Pelvic Organ Prolapse (POP) in Nepal

 

POP is one of the most widespread reproductive health problems of women in Nepal. It is general accepted that the prevalence of POP in Nepal is substantial higher than in western countries. Furthermore, studies indicate that POP does not only affect older women, but it is also common among younger women.12

Generally, Nepalese women have three main responsibilities: reproduction and child bearing, household maintenance, and income earning. In rural areas, the women’s work burden is considered to be 12%–22% greater than the men’s, and these women must work hard in order to gain acceptance of their husbands and family.

The magnitude of women’s reproductive health problems in developing countries is enormous.13 Females are discriminated against males from early childhood on, and this discrimination continues into their adult reproductive years and beyond. Studying gynaecological morbidities is challenging since these issues are considered a taboo topic in Nepal, which makes talking about it very difficult.14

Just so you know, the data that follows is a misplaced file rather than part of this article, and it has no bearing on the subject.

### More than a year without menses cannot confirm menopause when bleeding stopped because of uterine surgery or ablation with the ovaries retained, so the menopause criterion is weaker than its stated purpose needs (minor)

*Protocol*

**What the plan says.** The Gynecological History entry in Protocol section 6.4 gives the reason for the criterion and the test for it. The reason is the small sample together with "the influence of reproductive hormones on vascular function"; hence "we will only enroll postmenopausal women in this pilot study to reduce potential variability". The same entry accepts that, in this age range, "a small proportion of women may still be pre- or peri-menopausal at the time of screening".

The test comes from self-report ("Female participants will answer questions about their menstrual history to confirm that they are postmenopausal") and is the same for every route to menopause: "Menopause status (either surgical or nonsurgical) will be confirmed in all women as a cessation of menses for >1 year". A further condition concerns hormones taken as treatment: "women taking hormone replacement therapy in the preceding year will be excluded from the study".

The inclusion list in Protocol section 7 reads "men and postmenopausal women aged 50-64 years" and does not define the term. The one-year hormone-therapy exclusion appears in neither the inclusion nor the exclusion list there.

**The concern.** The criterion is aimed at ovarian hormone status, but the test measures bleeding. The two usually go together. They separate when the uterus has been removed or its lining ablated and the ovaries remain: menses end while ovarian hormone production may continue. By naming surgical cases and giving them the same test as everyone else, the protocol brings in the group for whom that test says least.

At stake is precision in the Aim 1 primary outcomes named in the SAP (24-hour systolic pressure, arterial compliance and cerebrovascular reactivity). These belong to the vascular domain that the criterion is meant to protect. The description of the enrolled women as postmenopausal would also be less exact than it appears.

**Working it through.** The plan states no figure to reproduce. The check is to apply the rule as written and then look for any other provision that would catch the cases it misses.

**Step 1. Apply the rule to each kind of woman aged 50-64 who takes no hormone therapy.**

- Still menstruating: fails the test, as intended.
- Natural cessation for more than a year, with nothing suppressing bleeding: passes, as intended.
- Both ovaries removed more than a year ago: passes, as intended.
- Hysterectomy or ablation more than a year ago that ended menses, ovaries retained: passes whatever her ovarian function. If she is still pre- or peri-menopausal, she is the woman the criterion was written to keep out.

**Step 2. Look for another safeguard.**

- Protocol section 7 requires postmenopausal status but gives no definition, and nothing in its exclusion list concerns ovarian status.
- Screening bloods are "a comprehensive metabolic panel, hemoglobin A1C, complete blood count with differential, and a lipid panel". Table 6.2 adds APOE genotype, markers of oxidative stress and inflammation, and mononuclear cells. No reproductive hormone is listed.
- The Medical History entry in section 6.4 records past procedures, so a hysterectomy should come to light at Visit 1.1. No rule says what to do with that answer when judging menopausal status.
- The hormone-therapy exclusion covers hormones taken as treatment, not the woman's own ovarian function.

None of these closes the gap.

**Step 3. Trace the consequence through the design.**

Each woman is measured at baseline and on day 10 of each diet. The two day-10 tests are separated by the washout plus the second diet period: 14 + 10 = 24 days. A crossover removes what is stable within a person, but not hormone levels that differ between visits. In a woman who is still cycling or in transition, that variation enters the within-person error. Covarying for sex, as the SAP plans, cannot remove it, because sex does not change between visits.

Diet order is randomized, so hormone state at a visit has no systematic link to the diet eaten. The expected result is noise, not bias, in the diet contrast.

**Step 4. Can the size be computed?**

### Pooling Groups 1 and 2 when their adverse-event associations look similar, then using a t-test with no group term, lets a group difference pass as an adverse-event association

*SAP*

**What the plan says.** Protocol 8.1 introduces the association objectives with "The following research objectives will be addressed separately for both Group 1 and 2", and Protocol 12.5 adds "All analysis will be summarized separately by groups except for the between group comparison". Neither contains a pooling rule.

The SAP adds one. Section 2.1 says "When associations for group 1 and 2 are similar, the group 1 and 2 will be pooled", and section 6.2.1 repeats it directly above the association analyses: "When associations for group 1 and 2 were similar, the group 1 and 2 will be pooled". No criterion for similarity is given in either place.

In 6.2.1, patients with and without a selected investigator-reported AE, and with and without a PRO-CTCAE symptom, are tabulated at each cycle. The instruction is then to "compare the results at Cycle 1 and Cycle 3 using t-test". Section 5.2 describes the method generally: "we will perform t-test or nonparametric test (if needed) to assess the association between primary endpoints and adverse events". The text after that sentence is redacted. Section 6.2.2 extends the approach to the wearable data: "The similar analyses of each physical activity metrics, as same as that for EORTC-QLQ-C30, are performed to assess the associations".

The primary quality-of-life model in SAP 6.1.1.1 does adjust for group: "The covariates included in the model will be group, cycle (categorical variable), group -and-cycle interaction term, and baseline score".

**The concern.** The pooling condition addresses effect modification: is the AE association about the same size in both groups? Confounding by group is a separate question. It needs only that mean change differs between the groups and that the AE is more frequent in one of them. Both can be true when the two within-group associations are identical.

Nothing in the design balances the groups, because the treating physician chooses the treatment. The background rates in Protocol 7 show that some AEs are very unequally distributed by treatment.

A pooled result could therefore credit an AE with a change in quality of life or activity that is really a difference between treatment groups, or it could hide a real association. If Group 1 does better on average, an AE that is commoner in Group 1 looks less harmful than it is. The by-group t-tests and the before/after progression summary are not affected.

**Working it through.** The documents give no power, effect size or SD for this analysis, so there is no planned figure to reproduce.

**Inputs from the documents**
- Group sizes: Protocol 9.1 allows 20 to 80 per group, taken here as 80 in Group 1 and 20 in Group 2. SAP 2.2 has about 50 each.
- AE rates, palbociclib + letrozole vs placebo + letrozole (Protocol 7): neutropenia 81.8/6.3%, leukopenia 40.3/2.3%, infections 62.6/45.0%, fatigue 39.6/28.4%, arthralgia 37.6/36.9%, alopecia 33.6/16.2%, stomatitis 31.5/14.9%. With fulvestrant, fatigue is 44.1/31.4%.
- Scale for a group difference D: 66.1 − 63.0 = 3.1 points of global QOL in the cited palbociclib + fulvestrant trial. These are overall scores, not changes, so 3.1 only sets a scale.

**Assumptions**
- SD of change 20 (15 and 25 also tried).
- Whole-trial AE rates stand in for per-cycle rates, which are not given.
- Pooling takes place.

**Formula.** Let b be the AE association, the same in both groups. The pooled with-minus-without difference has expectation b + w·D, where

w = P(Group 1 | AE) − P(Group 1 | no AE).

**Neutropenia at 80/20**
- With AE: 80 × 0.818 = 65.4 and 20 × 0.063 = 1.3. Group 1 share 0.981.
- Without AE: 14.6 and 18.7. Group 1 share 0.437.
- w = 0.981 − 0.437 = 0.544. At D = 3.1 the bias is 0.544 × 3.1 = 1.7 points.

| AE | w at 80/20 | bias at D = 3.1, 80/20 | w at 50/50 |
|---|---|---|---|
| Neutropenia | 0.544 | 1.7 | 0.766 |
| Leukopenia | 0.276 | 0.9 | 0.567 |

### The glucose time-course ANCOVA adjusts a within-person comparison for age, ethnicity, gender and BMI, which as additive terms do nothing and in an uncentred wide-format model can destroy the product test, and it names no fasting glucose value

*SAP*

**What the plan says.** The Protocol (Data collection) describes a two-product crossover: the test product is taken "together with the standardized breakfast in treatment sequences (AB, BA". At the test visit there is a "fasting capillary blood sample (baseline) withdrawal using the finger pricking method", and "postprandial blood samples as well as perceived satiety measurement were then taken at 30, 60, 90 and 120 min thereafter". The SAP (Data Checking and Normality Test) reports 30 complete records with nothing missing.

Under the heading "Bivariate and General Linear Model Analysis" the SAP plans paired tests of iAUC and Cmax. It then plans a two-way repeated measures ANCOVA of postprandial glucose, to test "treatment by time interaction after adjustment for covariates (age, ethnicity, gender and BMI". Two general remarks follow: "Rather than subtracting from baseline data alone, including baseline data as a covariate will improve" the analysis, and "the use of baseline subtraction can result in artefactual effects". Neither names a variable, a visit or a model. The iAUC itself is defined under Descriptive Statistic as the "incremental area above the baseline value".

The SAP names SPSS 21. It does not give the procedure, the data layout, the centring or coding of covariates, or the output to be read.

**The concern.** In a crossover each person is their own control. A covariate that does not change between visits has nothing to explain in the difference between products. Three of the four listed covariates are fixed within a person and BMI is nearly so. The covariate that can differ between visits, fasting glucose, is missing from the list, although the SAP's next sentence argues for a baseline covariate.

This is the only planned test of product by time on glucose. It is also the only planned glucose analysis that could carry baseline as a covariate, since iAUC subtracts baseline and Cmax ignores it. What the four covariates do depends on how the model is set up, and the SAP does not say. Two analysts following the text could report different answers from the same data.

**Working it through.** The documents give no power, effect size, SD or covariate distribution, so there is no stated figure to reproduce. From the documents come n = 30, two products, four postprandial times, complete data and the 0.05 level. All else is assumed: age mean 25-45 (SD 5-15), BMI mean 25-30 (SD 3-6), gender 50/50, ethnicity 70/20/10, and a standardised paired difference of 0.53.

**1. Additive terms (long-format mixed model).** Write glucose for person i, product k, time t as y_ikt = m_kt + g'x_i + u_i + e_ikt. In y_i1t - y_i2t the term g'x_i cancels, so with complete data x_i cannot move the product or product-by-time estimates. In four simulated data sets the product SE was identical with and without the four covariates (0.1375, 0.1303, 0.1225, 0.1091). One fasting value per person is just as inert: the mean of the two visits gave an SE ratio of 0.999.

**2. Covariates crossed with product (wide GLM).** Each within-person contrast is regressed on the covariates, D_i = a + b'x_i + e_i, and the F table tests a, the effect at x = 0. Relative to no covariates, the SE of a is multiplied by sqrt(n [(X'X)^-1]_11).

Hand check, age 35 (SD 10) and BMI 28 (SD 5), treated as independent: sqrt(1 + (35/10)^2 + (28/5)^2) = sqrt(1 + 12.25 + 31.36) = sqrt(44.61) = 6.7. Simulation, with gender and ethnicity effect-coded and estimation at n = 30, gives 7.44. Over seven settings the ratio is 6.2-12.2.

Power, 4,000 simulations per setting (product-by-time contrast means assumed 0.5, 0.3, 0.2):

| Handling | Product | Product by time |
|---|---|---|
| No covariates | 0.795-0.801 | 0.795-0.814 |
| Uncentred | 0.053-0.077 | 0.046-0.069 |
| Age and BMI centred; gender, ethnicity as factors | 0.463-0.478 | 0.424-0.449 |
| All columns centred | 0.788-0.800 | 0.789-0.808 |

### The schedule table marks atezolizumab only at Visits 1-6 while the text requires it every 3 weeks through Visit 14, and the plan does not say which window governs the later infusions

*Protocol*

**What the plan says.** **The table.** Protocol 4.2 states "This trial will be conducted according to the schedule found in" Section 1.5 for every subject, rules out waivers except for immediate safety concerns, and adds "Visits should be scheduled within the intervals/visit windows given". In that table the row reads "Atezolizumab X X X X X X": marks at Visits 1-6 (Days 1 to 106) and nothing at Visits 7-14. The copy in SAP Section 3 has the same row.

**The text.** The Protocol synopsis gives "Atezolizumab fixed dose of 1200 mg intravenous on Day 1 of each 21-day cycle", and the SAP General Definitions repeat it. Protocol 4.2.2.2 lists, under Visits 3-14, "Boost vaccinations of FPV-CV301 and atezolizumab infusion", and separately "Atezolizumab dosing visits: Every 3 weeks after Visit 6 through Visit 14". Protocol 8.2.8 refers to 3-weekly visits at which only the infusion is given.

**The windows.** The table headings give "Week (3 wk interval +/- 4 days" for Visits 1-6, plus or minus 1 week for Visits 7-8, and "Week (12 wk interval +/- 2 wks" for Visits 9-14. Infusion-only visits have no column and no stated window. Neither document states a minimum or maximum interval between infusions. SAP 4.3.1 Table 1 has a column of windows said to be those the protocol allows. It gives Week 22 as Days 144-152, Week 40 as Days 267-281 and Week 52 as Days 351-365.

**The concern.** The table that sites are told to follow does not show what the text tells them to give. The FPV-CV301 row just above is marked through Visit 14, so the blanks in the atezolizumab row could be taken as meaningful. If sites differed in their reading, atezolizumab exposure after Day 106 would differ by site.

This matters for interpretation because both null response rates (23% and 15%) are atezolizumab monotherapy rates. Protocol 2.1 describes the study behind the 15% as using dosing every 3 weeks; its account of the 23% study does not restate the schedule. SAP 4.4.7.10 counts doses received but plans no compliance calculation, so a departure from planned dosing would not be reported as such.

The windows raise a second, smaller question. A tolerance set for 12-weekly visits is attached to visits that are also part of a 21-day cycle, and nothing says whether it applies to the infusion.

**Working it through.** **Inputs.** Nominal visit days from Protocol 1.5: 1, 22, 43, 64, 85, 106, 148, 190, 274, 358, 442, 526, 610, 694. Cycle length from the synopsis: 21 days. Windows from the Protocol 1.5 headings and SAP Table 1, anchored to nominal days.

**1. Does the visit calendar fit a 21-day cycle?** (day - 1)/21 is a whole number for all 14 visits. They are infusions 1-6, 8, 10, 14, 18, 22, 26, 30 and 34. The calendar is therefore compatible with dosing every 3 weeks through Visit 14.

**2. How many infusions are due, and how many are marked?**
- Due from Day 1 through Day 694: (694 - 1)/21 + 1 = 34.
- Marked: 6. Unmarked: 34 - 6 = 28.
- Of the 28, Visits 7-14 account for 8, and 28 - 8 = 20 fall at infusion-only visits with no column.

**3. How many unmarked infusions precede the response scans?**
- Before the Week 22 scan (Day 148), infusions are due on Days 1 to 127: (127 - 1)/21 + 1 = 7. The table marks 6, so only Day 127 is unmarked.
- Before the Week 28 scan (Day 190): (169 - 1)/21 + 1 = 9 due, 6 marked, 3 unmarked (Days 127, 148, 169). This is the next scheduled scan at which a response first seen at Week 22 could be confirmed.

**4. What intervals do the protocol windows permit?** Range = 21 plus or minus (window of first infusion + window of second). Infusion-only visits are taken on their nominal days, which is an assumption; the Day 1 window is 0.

Despite this high prevalence of POP and its considerable burden to women, it has not received sufficient priority within care system in Nepal. The lack of health care resources in Nepal and the geographical constraints of the country have a tremendous negative impact on the quality of services on the problem of POP.15 The availability of services, both qualified health workers and medical equipment, is worse in the most rural parts of Nepal because they are hard to reach. Moreover, Nepal is a low-income country and is therefore very much dependent on international donors and programs.

 

The burden for women with POP is in Nepal high and substantial higher compared to high-income countries. As many women develop POP at early ages, they will suffer from this disease for a long period of their life. When disease progresses, symptoms become apparent and burden will increase. Social/ethnic factors like men’s discrimination against women and limited access to proper health care, make the severity of the disease in rural communities extremely concerning.24